Designing, building and operating a facility in line with the COMAH Regulations requires detailed expert knowledge in several areas.
More often than not, clients approach us with an already detailed process design and in some cases having already purchased equipment, only for the HSE to determine the design to be inadequate or the equipment unfit for purpose.
A COMAH submission can be a lengthy and sometimes challenging process. It commonly incorporates various studies and assessments and getting it right the first time is key to smoothly progressing through a submission.
Whilst we acknowledge that some businesses may have the capability to perform a given safety study, the key aspect to back up these studies is experience – something which can often be overlooked.
Every COMAH site is different and experience is crucial in order to ask the right questions and to find answers which are not necessarily found in guidance or regulation.
The studies and assessments for COMAH compliance include:
- Hazard Identification (HAZID) and Hazard and Operability (HAZOP) studies on the process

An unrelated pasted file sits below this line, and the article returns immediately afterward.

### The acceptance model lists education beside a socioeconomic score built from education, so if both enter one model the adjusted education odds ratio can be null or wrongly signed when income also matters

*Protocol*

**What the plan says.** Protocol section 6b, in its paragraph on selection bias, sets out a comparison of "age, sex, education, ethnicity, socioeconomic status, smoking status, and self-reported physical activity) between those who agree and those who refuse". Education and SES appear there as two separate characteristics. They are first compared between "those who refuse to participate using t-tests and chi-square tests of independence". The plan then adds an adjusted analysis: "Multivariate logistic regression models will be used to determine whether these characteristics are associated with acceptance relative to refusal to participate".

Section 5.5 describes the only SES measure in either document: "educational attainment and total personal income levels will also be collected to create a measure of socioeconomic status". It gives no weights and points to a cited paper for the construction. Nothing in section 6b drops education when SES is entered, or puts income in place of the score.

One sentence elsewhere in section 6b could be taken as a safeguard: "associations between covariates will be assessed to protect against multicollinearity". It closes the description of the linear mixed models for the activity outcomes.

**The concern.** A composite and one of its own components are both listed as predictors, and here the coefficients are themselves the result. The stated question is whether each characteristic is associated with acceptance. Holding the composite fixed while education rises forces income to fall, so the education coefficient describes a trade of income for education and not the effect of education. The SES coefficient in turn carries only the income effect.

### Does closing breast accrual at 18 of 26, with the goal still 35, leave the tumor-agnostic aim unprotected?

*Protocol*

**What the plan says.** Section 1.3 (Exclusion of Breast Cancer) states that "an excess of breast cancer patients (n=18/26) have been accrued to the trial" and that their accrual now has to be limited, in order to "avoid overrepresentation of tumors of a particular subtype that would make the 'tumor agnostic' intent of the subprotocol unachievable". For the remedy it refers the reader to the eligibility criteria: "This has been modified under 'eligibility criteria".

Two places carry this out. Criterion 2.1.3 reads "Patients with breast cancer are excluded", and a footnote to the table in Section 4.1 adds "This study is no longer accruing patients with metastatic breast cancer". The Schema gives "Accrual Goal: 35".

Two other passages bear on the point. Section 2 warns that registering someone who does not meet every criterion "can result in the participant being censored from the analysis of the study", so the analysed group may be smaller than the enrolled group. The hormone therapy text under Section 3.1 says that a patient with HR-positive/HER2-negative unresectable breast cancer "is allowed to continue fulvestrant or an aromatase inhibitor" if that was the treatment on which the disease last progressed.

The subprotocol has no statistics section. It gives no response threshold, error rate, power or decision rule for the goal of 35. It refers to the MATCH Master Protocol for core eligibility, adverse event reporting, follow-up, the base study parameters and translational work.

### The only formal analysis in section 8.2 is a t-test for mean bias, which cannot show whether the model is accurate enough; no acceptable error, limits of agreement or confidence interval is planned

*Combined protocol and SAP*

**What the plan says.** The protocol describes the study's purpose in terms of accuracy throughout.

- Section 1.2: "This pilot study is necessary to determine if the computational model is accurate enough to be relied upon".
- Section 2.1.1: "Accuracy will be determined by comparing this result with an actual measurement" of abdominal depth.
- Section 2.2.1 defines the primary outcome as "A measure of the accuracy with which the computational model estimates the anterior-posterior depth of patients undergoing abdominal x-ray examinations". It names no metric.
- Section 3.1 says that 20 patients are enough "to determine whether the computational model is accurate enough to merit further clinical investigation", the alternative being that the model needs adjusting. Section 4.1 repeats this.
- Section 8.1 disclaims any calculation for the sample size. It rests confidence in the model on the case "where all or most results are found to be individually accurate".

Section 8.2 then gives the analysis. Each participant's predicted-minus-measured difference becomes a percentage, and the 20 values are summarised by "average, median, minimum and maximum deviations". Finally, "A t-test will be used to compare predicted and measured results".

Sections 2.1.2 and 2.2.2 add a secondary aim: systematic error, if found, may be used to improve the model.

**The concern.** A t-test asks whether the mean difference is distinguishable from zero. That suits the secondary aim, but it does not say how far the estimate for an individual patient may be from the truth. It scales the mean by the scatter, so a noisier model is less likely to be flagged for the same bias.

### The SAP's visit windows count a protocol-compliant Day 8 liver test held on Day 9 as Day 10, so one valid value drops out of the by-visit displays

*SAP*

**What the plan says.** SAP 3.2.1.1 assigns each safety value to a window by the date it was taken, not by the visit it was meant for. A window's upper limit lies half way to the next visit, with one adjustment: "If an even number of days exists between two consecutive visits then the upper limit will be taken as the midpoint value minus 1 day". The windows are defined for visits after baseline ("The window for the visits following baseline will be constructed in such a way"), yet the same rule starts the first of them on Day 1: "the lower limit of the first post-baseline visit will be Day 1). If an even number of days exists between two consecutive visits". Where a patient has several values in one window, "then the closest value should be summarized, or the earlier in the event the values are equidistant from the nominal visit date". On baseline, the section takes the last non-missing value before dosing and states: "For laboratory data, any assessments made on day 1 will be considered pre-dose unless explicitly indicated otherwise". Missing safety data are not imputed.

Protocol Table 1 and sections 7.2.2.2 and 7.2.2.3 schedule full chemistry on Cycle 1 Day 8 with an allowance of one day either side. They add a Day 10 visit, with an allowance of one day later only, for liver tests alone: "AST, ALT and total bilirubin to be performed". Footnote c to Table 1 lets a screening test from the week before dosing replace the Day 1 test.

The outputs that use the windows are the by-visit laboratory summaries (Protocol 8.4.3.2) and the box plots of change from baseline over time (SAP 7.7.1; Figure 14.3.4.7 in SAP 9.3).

- Explosion, fire and toxic dispersion modelling
- DSEAR assessments
- Quantitative Risk Assessments (QRA) supported by modelling
- Layer of Protection Analysis (LOPA), and other analyses such as BowTie
Here’s our advice for COMAH compliance success:
- Whether you are in the design, construction or operational phase of your COMAH journey, the relevant Competent Authority must be notified within a reasonable timescale.
- Obtain a Hazardous Substances Consent – This is a planning control which enables the Hazardous Substances Authority (HSA) to make a formed judgement as to whether the quantity of hazardous substance present at the facility will have a detrimental impact on the safety of the community should an incident occur.
- Prepare a MAPP (Major Accident Prevention Policy) – This is your statement on how your processes and safety management procedures in place will prevent a major accident from occurring.
- If you are a Top Tier COMAH site, you need to produce a Safety Report as well as a MAPP. This must detail the management of major accident hazards at your facility, describing what the people, plant and systems do.
Engaging with a safety and risk analysis partner at the earliest stages of your plans can potentially save you time and expense.
Gexcon can provide support to a COMAH submission from initial application through to lifetime management.
Our aim is to share our knowledge and expertise so businesses and organisations can operate safely.
We combine our in-depth knowledge of past industrial accidents with our experience of similar facilities to identify potential hazards.
For further information or to discuss how Gexcon can support you, please contact us